UndieBomb 1.0 was the guy who was allegedly plotting out Jihad with Anwar al-Awlaki — whose communications the FBI had two guys reading – over things like chats and calls. That is, Umar Farouk Abdulmutallab was a guy whose plot the NSA and FBI should have thwarted before he got on a plane. (To say nothing of the CIA and NCTC’s fuck-ups.)
And yet, he got on that plane. His own incompetence and the quick work of passengers prevented that explosion, while a number of needles went unnoticed in the NSA’s most closely watched haystacks.
Nevertheless, the lesson DiFi takes is that we need more haystacks.
Shouldn’t the lessons of UndieBomb 1.0 be just as important to this debate as the partial, distorted, lessons of 9/11?
In the passage of David Kris’ paper that address more public transparency, he included on paragraph on covert action.
For example, the covert action statute 221 could be interpreted and applied in ways that may be extraordinarily important, but about which very, very few Members of Congress, let alone the American People, ever learn.222 The statute defines covert action to exclude “traditional” military and law-enforcement activities,223 provides that a covert action finding “may not authorize any action that would violate the Constitution or any statute of the United States,”224 and specifically warns that “No covert action may be conducted which is intended to influence United States political processes, public opinion, policies, or media.”225 Without making any comment, express or implied, on any actual or hypothetical covert action, or even acknowledging that any covert action of any kind has ever actually taken place, it is quite obvious that each of those elements of the statute could raise enormously difficult and complex interpretive questions, some of which might affect many Americans.226 Yet it might be impossible, in many cases, to explain those interpretations without revealing the most sensitive classified information. 227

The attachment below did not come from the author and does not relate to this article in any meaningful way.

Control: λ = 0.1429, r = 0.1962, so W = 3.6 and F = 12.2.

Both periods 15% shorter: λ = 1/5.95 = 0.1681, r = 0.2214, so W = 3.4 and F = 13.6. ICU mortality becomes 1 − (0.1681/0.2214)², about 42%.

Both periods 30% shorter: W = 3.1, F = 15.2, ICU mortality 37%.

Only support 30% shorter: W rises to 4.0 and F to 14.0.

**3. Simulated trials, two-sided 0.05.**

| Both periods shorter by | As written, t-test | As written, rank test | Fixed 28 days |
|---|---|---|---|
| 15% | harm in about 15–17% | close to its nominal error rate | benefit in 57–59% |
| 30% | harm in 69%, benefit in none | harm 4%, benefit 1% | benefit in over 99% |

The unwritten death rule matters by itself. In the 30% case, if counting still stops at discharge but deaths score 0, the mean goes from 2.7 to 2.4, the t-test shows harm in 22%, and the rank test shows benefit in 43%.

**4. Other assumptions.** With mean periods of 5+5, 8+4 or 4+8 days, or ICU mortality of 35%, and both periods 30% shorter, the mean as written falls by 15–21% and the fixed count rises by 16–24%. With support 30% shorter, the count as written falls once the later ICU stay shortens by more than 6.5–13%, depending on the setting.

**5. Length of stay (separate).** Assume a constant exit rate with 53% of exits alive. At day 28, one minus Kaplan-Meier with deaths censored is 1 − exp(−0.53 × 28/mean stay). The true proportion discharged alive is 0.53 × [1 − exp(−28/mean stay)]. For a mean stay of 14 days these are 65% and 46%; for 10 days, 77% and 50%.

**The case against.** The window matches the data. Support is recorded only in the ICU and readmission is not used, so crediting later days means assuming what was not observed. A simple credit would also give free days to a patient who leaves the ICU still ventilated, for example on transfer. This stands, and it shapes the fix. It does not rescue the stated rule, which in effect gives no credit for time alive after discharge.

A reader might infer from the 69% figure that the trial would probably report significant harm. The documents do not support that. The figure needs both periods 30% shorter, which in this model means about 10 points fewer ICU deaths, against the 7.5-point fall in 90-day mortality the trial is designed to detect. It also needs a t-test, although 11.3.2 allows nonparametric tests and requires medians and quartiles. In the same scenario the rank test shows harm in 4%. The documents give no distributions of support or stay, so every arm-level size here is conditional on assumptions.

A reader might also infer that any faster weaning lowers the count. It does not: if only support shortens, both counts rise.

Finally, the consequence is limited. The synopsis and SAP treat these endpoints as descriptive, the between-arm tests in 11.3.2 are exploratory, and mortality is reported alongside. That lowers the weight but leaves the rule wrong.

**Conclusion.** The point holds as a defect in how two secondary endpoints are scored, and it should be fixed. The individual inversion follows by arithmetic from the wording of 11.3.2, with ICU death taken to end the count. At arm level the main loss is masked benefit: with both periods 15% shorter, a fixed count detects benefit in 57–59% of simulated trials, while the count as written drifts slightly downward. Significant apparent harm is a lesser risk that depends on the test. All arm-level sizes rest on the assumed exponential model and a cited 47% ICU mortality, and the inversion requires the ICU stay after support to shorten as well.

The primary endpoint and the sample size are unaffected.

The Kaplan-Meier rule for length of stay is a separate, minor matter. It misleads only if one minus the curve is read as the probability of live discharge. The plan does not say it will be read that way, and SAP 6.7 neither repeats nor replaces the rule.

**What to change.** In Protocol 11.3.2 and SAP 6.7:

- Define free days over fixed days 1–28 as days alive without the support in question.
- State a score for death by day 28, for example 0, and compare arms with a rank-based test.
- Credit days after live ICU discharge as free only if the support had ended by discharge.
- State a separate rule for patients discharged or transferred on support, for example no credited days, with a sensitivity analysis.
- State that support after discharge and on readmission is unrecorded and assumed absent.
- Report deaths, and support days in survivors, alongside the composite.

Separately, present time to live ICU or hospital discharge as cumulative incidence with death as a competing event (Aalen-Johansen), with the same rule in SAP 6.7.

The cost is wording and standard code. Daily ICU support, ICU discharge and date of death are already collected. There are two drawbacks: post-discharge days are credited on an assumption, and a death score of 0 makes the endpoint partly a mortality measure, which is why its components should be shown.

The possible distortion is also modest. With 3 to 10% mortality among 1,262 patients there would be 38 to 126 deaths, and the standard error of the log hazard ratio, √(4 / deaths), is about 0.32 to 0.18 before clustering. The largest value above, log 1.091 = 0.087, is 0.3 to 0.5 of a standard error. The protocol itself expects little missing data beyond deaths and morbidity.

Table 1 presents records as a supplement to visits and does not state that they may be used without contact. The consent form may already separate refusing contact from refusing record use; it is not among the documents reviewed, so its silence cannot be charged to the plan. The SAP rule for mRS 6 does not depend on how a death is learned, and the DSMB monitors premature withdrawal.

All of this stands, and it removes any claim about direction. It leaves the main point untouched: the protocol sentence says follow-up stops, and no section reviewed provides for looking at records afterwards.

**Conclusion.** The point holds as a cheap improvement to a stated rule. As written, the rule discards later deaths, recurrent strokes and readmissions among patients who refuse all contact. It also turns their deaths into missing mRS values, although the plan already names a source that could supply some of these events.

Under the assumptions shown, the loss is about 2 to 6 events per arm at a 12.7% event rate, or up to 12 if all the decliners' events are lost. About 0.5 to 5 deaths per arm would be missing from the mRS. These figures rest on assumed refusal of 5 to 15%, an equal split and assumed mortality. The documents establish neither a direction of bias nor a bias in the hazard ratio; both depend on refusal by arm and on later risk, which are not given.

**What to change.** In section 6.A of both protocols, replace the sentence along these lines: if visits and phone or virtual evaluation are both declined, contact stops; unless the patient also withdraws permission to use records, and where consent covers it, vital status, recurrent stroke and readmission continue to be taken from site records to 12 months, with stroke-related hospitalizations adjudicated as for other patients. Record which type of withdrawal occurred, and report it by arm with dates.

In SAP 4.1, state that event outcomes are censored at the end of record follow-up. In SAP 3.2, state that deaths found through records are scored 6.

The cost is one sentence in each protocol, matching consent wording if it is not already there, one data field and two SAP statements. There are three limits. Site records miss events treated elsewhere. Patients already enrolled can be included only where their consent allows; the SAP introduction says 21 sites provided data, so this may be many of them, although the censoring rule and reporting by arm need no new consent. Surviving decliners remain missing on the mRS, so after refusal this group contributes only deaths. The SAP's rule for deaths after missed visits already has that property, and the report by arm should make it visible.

In other words, in a passage explaining the challenges and limits to making information available to the public, he implies (“without making any comment, express or implied, on any actual or hypothetical covert action, or even acknowledging that any covert action of any kind has ever actually taken place”) that CIA may have:
And while he very studiously avoids confirming these things that have all been confirmed elsewhere, his argument about the transparency of the matter has more to do with our treatment of covert ops than with transparency per se.
That is, it’s not so much that the US doesn’t and can’t know about the drone strikes, US person assassinations, and really bad propaganda the CIA has been involved in. It’s just that the government keeps the law on covert operations on the book, pretending it abides by it, while telling just the Gang of Four it doesn’t.
That is, it’s not about transparency, it’s about the legal sanction to lie about actions that everyone knows the Executive undertakes.
None of that is shocking (though it’s an interesting argument). But it’d be nice if Kris wanted to hint whether these covert actions included more politicized spying on American people.